In those peaceful endeavors, we likewise feel a genuine kinship with you for we too are “citizen soldiers” in a peaceful army of mercy. We believe that The Church of Jesus Christ of Latter-day Saints can likewise be justifiably associated with those same principles of goodness, charity, and helping hands. In the aftermath of Katrina and the other hurricanes that devastated the Southeast last year and in previous years, our members were there beside youin forcecleaning away rubble, tending to the homeless, and lifting up the hands that hung down. When the devastating “Christmas tsunami” of 2004 struck across the vast reaches of South and Southeast Asia, Latter-day Saint relief efforts were some of the first on the ground. They are still there and ongoing. In communities large and small across this landindeed, across the earthLatter-day Saints are striving to serve their fellow men in need with food, with necessities, and with basic human kindnesslike you of the American Legion. “Like a mighty army, moves the Church of God; brothers, we are treading where the saints have trod.” Thus goes a stanza of that universally popular Christian hymn, “Onward, Christian Soldiers.” We hope that we are living worthy of that phrasecitizen soldiers on the march in the Lord’s service. While you are here in Salt Lake City, perhaps you will have the opportunity to visit our Humanitarian Center to gain a more penetrating insight into these efforts and an increased sense of our common purposes.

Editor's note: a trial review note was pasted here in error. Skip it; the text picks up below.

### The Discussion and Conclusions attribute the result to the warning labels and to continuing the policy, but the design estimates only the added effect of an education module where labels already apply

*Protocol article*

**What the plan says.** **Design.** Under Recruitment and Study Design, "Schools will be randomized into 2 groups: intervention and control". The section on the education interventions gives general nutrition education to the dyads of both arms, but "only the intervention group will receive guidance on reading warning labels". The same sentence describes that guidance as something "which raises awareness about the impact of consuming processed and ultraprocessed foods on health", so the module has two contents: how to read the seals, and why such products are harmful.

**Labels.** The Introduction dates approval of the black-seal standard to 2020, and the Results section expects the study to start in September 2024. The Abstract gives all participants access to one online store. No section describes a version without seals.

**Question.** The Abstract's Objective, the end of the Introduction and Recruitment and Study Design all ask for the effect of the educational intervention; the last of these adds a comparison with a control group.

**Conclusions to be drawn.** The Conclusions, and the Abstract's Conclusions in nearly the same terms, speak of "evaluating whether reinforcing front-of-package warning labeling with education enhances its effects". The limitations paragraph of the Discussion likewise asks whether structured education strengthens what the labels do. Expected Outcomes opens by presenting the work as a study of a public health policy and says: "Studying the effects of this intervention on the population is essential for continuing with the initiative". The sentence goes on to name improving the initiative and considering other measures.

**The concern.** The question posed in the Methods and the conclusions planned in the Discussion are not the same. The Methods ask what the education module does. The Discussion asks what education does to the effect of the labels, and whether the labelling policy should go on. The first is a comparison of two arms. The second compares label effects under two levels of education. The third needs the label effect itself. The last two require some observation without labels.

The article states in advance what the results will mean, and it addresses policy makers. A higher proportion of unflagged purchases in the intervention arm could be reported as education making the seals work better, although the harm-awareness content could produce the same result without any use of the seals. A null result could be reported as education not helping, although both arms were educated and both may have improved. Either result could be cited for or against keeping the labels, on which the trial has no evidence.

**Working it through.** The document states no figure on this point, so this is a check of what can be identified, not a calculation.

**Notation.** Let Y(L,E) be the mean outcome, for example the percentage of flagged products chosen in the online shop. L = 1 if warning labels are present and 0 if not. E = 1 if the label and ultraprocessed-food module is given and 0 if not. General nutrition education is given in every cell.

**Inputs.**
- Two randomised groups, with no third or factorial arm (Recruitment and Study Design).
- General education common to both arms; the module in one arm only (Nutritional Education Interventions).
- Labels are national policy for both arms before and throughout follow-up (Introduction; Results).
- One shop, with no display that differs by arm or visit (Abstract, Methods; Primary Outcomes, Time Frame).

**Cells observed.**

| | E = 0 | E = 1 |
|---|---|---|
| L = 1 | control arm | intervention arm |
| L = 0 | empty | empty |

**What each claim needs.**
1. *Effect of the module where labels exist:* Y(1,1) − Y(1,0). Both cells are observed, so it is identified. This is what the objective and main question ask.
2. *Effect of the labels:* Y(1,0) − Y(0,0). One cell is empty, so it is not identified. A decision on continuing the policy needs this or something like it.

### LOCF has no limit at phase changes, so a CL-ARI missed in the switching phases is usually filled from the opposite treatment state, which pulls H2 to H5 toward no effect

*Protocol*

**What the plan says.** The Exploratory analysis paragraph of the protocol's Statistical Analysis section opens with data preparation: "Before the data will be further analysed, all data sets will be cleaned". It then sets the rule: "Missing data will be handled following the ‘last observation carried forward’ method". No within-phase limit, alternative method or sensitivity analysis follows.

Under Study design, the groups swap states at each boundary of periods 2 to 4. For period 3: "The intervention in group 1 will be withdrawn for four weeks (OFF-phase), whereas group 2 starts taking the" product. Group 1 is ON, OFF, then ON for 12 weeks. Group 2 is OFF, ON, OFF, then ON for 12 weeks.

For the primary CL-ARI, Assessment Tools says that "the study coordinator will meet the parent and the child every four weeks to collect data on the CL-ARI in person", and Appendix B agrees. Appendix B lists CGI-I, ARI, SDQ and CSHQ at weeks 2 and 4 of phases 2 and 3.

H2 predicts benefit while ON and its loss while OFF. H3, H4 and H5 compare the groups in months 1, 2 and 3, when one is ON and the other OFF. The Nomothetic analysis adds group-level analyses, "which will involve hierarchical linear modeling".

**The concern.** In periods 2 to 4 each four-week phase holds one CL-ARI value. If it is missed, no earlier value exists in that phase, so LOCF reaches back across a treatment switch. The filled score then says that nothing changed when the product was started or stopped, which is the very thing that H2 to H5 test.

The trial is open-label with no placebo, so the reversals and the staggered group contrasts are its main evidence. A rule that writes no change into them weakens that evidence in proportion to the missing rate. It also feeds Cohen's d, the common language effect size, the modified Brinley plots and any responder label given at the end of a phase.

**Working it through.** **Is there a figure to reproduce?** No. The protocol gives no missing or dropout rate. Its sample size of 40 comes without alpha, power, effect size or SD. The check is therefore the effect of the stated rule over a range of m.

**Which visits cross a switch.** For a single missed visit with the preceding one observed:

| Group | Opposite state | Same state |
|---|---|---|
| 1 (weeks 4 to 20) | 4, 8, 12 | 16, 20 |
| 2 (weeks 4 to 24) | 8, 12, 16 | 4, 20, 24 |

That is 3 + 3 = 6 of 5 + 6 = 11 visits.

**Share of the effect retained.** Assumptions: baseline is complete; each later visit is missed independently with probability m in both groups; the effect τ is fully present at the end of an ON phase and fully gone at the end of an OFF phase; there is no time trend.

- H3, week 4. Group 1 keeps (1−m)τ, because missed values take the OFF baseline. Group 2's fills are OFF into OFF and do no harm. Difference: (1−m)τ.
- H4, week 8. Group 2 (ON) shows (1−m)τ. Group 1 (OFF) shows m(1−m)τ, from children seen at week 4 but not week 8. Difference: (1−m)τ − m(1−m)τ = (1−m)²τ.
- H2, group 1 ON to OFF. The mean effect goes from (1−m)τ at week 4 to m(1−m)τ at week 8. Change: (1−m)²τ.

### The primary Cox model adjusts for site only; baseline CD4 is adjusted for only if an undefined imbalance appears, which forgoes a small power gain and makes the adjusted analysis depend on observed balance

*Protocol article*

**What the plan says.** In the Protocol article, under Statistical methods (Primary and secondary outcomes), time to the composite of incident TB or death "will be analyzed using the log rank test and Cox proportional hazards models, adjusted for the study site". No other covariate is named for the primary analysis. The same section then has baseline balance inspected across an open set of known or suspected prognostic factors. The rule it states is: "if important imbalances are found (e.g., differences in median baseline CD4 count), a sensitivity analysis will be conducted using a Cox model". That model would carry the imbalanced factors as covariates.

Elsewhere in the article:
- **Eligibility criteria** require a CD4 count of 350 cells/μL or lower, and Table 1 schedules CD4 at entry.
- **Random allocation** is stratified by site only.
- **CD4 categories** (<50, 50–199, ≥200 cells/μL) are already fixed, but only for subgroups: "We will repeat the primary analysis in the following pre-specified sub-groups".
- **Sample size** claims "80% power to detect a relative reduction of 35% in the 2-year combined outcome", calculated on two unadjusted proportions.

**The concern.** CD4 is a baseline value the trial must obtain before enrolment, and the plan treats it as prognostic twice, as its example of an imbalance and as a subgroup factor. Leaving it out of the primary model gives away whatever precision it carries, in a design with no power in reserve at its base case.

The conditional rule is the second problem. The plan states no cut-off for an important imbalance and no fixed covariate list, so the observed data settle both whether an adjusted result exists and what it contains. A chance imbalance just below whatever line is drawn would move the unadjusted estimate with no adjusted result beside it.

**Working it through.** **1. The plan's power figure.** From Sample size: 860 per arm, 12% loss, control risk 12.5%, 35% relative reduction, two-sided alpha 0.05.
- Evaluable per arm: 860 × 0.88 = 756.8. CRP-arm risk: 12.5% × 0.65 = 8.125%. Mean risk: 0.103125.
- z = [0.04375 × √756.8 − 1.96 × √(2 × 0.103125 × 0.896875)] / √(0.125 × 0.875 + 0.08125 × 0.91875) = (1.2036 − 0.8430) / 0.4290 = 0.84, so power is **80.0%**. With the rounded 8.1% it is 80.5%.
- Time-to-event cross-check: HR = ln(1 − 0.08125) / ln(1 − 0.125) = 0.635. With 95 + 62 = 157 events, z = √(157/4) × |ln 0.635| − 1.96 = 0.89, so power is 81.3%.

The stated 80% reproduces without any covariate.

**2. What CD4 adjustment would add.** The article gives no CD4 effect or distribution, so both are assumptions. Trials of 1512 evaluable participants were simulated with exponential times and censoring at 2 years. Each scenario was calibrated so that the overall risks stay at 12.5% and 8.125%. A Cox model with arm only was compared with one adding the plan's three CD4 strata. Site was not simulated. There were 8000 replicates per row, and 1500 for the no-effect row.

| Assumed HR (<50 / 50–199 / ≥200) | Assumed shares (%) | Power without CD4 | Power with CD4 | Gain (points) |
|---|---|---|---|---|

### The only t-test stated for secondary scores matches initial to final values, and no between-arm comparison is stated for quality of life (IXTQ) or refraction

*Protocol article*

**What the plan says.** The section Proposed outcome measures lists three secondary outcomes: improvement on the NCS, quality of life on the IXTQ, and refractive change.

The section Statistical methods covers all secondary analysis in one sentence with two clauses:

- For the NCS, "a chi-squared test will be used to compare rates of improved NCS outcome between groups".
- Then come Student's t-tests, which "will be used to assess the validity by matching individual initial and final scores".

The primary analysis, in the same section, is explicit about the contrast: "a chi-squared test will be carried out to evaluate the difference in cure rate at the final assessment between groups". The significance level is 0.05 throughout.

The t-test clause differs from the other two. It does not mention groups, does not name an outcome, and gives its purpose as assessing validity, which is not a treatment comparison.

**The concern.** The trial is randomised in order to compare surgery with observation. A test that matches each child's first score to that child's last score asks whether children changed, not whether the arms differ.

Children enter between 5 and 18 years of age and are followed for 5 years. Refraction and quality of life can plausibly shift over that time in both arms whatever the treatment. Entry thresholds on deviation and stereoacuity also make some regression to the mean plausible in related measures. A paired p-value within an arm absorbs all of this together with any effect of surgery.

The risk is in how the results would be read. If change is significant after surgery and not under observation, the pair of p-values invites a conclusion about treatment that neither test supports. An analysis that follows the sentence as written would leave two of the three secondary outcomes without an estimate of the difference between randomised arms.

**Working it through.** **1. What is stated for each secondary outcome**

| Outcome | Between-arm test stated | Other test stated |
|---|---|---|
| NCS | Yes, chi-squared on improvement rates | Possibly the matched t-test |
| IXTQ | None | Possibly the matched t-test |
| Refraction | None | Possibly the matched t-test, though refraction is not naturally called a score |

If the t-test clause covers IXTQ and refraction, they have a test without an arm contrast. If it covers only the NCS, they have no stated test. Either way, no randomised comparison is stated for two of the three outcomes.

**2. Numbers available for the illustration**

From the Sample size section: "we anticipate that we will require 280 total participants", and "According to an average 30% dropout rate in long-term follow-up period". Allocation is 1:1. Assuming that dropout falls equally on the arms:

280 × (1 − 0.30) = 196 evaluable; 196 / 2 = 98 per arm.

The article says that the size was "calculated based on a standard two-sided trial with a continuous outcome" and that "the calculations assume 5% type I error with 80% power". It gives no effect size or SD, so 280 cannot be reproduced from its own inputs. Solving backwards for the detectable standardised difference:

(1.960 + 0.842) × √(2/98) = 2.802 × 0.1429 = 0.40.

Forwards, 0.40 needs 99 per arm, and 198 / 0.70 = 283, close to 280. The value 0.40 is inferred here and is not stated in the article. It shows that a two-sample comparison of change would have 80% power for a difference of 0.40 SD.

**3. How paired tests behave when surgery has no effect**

We live in perhaps the most self-absorbed of ages. But for the American Legion, as well as for the Church, service is what really matters. Service is what makes life satisfying and worthwhile. A commitment to service, whether in wartime or time of peace, is the hallmark of the citizen soldier. Not many days ago, I walked through a cemetery in Southern California gazing at the headstones and grave markers. I was struck by a common element in those belonging to the World War II generationwhat Tom Brokaw has referred to as the Greatest Generation. Though they may have passed beyond death’s veil in the 1960s, 70s, or 80sand therefore had lived decades beyond those war yearsalmost every marker made reference to the deceased’s wartime service. “Corporal, such-and-such tank battalion,” “hospitalman 1st class, USNR,” “private first class, 1st Infantry Division”these were among the many such gravestone epitaphs I saw. Service in wartime, service under difficult circumstancesthat was how they wished to be remembered. Their loved ones knew that and had engraved that memory. College degrees, civilian occupations, bank accountsthese were transitory to these veterans. It was their service that really mattered! Citizen soldiers.